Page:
RALEIGH — The woman accused of killing her 2-year-old son in a Raleigh motel room Wednesday was involved in a custody dispute with the boy’s father in Florida, according to the father.
The day before police found Joshua Callahan dead and his mother injured at the Super 8 Motel on New Bern Avenue, his father, Mark Callahan, says he received a copy of a court affidavit ordering the child’s mother to return to Florida for a custody hearing.
Raleigh investigators say Michelle Danielle Harpster killed her son and then tried to end her own life in a third-floor motel room. After emergency workers rushed Harpster, 29, to a hospital, police charged her with murder.
Callahan said he does not know if Harpster knew of the court order.
Stephanie Paredes, who works at the front desk of the motel, said Harpster used a razor to slash both her arms from the shoulders to the wrists and both her legs from the hips to the knees. Police have not said how the boy was killed.
Harpster remained at a hospital Thursday for treatment of her injuries. Police will transport her to the Wake County jail when her condition improves, said Raleigh police spokesman Jim Sughrue.
Harpster had been staying at the motel for about three months, Paredes said.
“She would stay a week, check out and then check back in the next day,” Paredes said. “She would stay two weeks, check out, then come back. She was in and out.”
Paredes described Harpster as a slim woman, who stood about 5 feet 7 inches, with long brown hair. She described Joshua as a “beautiful” and “sweet child” with curly, dark hair.
Harpster did not drive a car.
“It was just her, the baby and three suitcases,” said Paredes, who added that Harpster had a Florida driver’s license.
Mark Callahan of North Port, Fla., said he met Harpster in late 2008 at a library in Venice, Fla. He struck up a conversation with her, and the two soon started a romantic relationship. By early 2009 Harpster was pregnant. Callahan said the relationship soured, and Harpster left Florida a month before she gave birth to her son in Harford County, Md.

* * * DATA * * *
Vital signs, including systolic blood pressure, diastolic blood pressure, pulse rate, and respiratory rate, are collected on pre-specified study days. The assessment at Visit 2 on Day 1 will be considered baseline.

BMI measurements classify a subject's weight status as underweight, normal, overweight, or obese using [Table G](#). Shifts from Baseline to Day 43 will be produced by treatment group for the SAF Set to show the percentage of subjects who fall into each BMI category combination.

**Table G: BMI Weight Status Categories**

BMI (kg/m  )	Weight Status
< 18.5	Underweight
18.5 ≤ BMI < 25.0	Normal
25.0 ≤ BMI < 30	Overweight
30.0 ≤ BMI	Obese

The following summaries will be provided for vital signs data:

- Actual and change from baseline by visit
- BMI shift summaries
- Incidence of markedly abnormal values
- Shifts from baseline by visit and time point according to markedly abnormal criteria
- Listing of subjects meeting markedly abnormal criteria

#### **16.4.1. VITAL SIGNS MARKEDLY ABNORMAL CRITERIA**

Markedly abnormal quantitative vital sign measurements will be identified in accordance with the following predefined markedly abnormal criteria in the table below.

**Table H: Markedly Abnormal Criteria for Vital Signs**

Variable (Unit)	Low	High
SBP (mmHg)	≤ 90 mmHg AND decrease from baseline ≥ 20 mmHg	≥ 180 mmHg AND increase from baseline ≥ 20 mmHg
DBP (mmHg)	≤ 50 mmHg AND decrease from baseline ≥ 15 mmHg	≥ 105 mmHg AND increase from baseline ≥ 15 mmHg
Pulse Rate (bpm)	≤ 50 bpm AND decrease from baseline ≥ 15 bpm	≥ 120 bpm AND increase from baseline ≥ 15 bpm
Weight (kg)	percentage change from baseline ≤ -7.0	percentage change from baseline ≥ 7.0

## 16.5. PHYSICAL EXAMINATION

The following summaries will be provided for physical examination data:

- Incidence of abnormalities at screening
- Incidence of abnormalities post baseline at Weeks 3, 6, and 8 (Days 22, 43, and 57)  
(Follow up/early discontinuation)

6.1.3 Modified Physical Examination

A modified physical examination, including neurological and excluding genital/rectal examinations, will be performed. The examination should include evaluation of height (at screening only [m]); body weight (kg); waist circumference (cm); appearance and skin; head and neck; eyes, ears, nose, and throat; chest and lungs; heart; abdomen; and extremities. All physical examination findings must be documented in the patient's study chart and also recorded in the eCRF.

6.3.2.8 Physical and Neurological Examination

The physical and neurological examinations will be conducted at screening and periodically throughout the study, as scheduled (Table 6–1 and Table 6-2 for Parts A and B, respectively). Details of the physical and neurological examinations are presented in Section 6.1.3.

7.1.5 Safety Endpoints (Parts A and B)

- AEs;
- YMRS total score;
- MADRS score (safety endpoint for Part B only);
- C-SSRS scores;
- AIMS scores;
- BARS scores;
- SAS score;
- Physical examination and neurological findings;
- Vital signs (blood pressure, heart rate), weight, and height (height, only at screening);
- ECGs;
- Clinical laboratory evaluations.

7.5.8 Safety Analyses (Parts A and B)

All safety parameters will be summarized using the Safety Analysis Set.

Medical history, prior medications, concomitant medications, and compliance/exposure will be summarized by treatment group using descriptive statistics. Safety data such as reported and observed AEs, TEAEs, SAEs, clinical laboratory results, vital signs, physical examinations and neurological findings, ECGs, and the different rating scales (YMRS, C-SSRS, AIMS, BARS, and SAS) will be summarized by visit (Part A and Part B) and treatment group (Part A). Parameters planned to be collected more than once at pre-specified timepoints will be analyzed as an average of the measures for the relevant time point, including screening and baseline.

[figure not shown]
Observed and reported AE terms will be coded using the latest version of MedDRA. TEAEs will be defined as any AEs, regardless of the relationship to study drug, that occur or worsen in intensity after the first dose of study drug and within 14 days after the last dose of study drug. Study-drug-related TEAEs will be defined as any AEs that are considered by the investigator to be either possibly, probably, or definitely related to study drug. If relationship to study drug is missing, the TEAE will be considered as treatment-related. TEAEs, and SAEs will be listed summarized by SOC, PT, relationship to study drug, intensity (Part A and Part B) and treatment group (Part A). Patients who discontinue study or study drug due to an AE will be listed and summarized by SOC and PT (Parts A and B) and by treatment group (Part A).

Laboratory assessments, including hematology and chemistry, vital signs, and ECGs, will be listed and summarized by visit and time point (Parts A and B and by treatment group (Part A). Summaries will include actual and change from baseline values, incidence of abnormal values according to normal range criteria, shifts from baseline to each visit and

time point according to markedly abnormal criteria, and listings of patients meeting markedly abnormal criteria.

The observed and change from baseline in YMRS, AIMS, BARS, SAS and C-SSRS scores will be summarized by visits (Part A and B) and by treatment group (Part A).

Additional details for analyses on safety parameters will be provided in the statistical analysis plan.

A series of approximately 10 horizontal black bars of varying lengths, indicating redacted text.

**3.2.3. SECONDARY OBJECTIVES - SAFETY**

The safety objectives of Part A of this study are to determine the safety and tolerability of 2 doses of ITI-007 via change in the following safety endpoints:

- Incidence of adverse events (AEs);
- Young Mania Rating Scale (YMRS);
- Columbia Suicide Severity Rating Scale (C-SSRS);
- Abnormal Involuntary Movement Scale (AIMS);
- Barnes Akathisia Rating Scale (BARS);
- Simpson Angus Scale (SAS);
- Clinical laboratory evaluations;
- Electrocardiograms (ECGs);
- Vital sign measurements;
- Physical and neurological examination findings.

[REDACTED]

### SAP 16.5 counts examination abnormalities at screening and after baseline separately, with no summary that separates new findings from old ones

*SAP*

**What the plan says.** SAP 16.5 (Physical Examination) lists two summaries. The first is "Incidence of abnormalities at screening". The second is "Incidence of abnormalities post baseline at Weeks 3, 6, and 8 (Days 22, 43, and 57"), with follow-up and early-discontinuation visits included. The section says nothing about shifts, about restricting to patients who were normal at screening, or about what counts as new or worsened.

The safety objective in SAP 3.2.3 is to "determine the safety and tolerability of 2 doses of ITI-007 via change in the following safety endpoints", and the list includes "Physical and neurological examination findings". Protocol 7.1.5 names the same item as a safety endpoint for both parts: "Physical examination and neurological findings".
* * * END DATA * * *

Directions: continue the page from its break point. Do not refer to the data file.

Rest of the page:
Callahan said Harpster returned to Florida when Joshua was about 3 months old. The two were no longer a couple, and Harpster split time living with her mother and a friend of her mother.
“We weren’t together as a couple, but I was seeing my son,” Callahan said. “I saw him between 10 and 15 times. Michelle would never allow me to have Joshua by myself. It was always with her around.”
In October 2010, Callahan said Harpster vanished without notice. Two months later, Callahan filed a motion for child custody and visitation with a court in Sarasota County, Fla. Callahan said a judge denied his motion after Harpster told the court that she was not able to attend a hearing because she was living in North Carolina and that he was not providing for his son. The judge ruled that North Carolina had jurisdiction in the case.
Callahan said Harpster was receiving public assistance while living in Florida.
“I bought diapers and baby formula,” he said. “She applied for child support, but she never showed up for court.”
More than a year passed before Callahan filed an appeal asking the court to reconsider its position about visitation and custody of his son. He says he filed the appeal in the summer of 2011 and that a year passed before the Second District Court of Appeals in Florida reversed the Sarasota County District Court judge’s decision. In late July, Callahan said he filed another motion in district court asking for custody.
On Tuesday, Callahan said he received a court order in the mail that established Florida as “the proper jurisdiction and most convenient forum” to settle the matter of visitation and custody.
Police were dispatched Wednesday at about 1:45 p.m. to Room 323 of the Super 8 Motel.
According to a 911 recording made public Thursday, Harpster had locked herself in the motel room and would not come out.
“A housekeeper knocked on the door at the 11 o’clock checkout and she said, ‘Give me until 12,’ ” Paredes said.
The housekeeper returned at noon. Harpster did not answer the door. “The door is locked from the inside, and we can’t open the door,” a caller told the 911 dispatcher. “We waited and waited, and they don’t open it.”
News researcher Peggy Neal contributed to this report.